Israeli Prime Minister Benjamin Netanyahu addresses a press conference regarding the Polish Holocaust law in Tel Aviv, Israel, on June 27, 2018. Israeli Prime Minister Benjamin Netanyahu praised on Wednesday the softening of a controversial Polish law that banned mentions of Poland's complicity in Nazi crimes. (Xinhua/JINI/Gideon Markowicz)
JERUSALEM, June 27 (Xinhua) -- Israeli Prime Minister Benjamin Netanyahu praised on Wednesday the softening of a controversial Polish law that banned mentions of Poland's complicity in Nazi crimes.
"Israel welcomes the decision taken by the Polish government," Netanyahu said in televised remarks in Tel Aviv.
His remarks were the first official Israeli comment after Poland's right-wing Law and Justice party unexpectedly agreed to remove a part sanctioning references to Polish guilt in Nazi crimes during the War World II with a jail sentence.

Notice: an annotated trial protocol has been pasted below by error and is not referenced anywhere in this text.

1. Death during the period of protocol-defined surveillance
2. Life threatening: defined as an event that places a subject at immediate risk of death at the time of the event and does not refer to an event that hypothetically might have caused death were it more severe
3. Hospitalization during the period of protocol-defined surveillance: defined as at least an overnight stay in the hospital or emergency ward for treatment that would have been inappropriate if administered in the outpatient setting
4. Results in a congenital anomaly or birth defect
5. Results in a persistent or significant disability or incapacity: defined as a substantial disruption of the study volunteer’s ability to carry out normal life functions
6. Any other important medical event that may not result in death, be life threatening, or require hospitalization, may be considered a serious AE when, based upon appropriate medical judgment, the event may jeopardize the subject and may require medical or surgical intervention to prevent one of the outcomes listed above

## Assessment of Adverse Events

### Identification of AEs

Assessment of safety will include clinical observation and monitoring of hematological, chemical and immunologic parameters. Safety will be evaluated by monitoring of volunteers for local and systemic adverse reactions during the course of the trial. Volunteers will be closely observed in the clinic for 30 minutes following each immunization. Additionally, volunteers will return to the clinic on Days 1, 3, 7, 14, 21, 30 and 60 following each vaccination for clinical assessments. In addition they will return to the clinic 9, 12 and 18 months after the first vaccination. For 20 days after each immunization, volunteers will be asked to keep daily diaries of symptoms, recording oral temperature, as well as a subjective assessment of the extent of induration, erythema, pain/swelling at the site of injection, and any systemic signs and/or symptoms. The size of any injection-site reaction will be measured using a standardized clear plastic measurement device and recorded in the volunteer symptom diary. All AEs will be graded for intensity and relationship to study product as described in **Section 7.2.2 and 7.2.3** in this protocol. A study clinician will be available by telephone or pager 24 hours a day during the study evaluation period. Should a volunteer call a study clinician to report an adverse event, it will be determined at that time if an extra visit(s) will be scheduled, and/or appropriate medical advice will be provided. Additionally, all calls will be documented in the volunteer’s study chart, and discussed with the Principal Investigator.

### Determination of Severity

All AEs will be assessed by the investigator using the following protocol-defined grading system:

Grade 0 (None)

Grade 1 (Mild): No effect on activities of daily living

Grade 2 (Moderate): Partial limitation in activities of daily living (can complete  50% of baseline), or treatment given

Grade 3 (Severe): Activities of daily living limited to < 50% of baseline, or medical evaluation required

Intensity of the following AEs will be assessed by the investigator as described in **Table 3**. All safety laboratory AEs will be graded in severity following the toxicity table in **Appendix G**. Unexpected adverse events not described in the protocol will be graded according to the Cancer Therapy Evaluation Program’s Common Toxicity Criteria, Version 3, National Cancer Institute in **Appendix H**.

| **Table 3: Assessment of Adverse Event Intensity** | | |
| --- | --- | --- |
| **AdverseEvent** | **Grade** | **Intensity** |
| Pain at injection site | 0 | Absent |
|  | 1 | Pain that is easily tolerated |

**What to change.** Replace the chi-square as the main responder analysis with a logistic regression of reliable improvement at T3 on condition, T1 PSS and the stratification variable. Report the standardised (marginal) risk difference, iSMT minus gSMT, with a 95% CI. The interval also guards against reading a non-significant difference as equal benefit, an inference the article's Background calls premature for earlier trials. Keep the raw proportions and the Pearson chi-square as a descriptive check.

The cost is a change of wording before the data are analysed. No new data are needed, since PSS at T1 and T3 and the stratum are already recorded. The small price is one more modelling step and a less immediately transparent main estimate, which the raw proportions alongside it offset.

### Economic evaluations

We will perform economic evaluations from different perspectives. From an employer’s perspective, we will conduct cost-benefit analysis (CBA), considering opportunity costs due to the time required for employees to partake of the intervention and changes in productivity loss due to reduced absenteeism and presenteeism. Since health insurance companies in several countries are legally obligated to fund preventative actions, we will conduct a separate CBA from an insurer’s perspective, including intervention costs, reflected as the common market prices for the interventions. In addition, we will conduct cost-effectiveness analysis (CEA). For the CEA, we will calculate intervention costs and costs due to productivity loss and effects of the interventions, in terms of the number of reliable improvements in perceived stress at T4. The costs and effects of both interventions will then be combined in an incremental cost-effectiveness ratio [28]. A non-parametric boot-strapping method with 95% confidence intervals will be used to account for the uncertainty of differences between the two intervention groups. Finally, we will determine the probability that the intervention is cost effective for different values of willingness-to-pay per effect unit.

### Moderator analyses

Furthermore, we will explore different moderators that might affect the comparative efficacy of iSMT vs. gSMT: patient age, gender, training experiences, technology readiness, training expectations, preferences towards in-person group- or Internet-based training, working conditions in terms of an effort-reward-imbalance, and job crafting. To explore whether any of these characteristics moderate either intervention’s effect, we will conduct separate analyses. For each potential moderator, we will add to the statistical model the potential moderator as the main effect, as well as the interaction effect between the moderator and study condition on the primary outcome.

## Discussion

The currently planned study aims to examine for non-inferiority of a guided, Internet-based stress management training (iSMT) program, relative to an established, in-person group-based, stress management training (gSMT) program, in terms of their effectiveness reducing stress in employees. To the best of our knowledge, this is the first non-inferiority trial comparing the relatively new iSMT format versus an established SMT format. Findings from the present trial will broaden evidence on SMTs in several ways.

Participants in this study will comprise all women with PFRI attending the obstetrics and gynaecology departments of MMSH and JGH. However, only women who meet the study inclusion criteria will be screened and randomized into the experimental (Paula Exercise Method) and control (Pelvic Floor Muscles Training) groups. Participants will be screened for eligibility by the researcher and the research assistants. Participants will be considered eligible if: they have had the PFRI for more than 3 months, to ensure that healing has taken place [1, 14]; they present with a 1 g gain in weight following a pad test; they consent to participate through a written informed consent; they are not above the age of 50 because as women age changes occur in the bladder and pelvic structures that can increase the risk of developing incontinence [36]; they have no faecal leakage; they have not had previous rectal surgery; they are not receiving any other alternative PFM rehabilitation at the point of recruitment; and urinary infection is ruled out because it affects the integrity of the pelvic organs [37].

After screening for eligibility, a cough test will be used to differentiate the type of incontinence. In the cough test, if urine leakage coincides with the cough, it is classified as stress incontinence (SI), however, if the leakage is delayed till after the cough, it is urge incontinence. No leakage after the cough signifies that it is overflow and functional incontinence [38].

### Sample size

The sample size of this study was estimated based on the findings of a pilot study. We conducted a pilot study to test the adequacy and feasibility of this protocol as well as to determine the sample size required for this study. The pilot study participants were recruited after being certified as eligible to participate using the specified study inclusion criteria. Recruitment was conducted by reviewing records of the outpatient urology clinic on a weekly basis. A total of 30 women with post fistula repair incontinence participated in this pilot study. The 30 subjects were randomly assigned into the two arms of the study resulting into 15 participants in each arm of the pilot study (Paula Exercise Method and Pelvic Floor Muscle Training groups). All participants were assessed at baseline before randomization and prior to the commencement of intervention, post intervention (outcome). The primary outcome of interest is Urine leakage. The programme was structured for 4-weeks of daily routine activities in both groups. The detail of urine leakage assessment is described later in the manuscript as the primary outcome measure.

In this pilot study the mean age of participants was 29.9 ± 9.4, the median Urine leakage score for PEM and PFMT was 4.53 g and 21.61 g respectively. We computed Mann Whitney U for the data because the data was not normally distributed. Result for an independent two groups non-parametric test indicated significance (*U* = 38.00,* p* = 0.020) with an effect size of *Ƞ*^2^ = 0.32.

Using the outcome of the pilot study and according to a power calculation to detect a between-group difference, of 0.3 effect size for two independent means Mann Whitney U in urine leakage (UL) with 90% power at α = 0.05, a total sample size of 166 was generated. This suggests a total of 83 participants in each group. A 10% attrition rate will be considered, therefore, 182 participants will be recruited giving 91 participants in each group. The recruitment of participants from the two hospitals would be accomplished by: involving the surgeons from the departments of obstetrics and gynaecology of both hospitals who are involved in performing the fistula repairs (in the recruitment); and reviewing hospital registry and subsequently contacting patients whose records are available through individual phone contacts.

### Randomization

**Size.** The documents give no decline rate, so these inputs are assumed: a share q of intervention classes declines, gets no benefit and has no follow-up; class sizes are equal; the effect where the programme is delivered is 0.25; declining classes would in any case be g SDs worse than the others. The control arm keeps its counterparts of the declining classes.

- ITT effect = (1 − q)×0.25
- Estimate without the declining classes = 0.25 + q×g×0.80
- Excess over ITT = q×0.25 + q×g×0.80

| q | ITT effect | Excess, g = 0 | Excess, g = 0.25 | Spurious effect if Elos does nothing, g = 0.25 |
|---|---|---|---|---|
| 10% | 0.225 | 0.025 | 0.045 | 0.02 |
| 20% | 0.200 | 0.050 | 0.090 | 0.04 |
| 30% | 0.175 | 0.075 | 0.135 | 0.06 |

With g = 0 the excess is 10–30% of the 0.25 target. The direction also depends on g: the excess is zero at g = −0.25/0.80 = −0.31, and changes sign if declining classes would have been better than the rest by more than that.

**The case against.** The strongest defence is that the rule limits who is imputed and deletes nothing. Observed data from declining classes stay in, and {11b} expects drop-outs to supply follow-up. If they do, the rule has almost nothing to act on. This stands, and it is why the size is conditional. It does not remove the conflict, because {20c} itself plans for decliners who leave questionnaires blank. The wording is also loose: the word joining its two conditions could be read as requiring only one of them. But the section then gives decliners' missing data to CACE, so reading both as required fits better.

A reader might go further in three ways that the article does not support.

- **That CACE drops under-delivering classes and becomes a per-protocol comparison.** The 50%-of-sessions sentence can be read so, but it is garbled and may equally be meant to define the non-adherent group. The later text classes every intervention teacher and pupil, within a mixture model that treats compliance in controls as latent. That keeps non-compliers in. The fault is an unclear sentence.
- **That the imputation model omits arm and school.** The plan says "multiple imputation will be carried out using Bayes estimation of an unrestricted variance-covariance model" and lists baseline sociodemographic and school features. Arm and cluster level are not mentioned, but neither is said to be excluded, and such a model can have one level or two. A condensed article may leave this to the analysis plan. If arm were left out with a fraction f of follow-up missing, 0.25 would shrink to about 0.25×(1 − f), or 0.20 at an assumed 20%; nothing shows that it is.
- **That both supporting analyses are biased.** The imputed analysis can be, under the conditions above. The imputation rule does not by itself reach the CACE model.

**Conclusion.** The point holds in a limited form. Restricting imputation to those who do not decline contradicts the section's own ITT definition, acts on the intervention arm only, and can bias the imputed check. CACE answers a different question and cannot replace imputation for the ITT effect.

Netanyahu said Israel held talks with Poland's government about the law over the past months.
Israeli and Polish teams, including diplomats and historians, worked together to find a solution for the controversy sparked by the law.
"It's obvious that the Holocaust was an unprecedented crime committed by Nazi Germany against the Jewish nation, including all Poles of Jewish origin," Netanyahu said.
"We've always agreed that the term Polish concentration death camps is blatantly erroneous and diminishes the responsibility of Germany for establishing those camps," he added.
Meanwhile, Netanyahu urged an academic freedom on Holocaust research, adding that both countries understand the importance of conducting such research.